Dr. Loucks: It may be that the mindfulness interventions provide participants with tools and practices which they can continue to apply long after the course is done. We wonder if this is the case particularly for the emotion regulation domain, where difficulties in emotion regulation continued to decline through to 12 months follow-up. In this program, participants also have access to community and resources after the 9-week course is done. These include invitations to all-day retreats that happen 3 times per year, attending a community group that meets twice a month in-person or online, and access to a website that provides fresh recordings and talks from the community groups. Honestly, not that many participants seem to use these resources (maybe 20% or so), so it may be the tools gained in the course are continuing to be used after the course is done to foster lower blood pressure.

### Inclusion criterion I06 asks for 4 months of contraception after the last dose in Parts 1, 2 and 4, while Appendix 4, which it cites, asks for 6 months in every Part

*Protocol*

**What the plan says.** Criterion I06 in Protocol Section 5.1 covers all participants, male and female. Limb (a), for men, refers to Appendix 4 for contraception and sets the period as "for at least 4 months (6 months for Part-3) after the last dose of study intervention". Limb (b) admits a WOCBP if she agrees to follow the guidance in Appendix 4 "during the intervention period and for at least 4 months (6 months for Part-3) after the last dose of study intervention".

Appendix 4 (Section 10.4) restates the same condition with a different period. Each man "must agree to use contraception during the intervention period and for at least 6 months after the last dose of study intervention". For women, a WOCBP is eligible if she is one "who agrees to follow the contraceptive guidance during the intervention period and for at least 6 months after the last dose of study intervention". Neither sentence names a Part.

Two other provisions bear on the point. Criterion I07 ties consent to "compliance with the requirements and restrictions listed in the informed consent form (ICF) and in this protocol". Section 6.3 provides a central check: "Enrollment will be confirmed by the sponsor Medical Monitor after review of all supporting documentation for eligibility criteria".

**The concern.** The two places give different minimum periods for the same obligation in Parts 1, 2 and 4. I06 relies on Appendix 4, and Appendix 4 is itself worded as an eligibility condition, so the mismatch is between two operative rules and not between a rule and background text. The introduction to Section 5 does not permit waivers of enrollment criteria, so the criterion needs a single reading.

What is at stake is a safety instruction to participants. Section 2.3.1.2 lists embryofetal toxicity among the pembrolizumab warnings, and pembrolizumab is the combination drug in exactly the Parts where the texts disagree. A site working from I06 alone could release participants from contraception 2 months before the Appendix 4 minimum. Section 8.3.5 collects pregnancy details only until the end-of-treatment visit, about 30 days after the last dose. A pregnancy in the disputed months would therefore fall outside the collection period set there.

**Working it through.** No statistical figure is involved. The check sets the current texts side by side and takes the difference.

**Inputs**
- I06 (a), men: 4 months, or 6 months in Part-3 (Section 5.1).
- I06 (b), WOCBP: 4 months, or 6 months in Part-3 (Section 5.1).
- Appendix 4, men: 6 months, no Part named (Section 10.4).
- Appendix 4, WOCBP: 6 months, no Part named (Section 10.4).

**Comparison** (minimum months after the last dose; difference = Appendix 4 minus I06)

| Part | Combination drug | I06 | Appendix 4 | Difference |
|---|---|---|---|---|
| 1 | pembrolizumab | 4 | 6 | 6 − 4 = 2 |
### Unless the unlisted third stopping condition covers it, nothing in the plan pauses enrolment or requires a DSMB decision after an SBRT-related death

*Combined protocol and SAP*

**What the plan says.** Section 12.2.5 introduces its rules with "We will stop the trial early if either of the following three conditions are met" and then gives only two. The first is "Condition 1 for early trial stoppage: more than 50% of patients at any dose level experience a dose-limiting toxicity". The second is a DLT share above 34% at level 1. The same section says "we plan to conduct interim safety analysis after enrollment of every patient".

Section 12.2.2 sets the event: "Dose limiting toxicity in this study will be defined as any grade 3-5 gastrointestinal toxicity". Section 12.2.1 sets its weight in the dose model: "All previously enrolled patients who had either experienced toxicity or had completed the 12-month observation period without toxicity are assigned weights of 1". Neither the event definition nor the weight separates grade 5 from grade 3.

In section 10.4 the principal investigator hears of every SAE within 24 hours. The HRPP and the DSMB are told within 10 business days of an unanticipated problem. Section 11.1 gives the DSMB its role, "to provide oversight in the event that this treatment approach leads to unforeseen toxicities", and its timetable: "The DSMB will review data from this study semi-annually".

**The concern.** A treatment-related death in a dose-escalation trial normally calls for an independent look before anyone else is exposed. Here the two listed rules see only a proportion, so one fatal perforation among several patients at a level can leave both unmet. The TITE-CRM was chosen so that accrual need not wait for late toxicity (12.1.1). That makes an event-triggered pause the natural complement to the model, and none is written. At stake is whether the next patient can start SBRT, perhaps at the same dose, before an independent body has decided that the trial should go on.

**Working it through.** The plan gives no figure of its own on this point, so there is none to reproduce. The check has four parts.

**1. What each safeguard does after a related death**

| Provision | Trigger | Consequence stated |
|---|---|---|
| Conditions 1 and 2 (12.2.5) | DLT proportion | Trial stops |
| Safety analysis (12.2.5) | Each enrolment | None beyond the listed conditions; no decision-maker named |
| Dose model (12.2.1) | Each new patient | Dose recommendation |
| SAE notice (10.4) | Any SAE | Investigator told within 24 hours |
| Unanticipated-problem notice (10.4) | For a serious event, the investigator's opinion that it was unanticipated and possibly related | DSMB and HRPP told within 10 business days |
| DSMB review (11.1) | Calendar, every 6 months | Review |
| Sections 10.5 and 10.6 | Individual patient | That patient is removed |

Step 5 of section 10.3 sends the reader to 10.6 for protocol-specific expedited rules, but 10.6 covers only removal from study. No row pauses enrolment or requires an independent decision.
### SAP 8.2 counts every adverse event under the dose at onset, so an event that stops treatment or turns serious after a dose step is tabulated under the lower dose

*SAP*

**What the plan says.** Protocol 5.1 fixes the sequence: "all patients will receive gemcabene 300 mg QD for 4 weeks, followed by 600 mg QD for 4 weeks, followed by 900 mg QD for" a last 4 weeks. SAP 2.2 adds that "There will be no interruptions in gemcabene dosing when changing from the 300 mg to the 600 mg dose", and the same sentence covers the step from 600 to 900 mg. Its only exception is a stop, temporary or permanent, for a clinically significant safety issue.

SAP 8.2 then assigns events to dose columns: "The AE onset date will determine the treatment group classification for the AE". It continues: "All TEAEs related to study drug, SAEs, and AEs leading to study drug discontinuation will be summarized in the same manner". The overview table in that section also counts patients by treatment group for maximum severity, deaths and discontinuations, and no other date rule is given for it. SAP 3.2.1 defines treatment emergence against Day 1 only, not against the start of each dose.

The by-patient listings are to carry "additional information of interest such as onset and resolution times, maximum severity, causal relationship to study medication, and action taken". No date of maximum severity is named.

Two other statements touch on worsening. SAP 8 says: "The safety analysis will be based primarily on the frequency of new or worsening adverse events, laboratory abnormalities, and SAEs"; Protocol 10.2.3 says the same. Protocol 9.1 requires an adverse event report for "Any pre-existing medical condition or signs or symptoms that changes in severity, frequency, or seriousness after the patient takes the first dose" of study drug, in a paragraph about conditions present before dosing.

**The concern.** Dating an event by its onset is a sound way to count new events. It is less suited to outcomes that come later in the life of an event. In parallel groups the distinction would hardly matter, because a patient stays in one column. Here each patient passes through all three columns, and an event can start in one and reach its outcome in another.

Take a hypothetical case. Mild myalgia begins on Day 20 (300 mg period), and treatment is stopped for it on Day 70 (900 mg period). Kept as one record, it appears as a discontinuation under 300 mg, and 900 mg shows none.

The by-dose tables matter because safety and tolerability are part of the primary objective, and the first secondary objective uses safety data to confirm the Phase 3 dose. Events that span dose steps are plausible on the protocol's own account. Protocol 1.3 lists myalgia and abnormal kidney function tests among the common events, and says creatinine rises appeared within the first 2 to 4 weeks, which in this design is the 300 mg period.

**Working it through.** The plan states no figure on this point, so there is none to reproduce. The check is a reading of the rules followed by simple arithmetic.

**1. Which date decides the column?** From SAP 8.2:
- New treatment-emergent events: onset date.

Q: A core principle of SOBC is that self-regulation is important for health behaviors. We know that medical treatment adherence and other health behaviors, such as diet, are important for blood pressure reduction. What are the roles of health behaviors on the proposed pathway from mindfulness to reduced blood pressure? Might mindfulness promote different health behaviors (e.g., diet, medication adherence) for different individuals?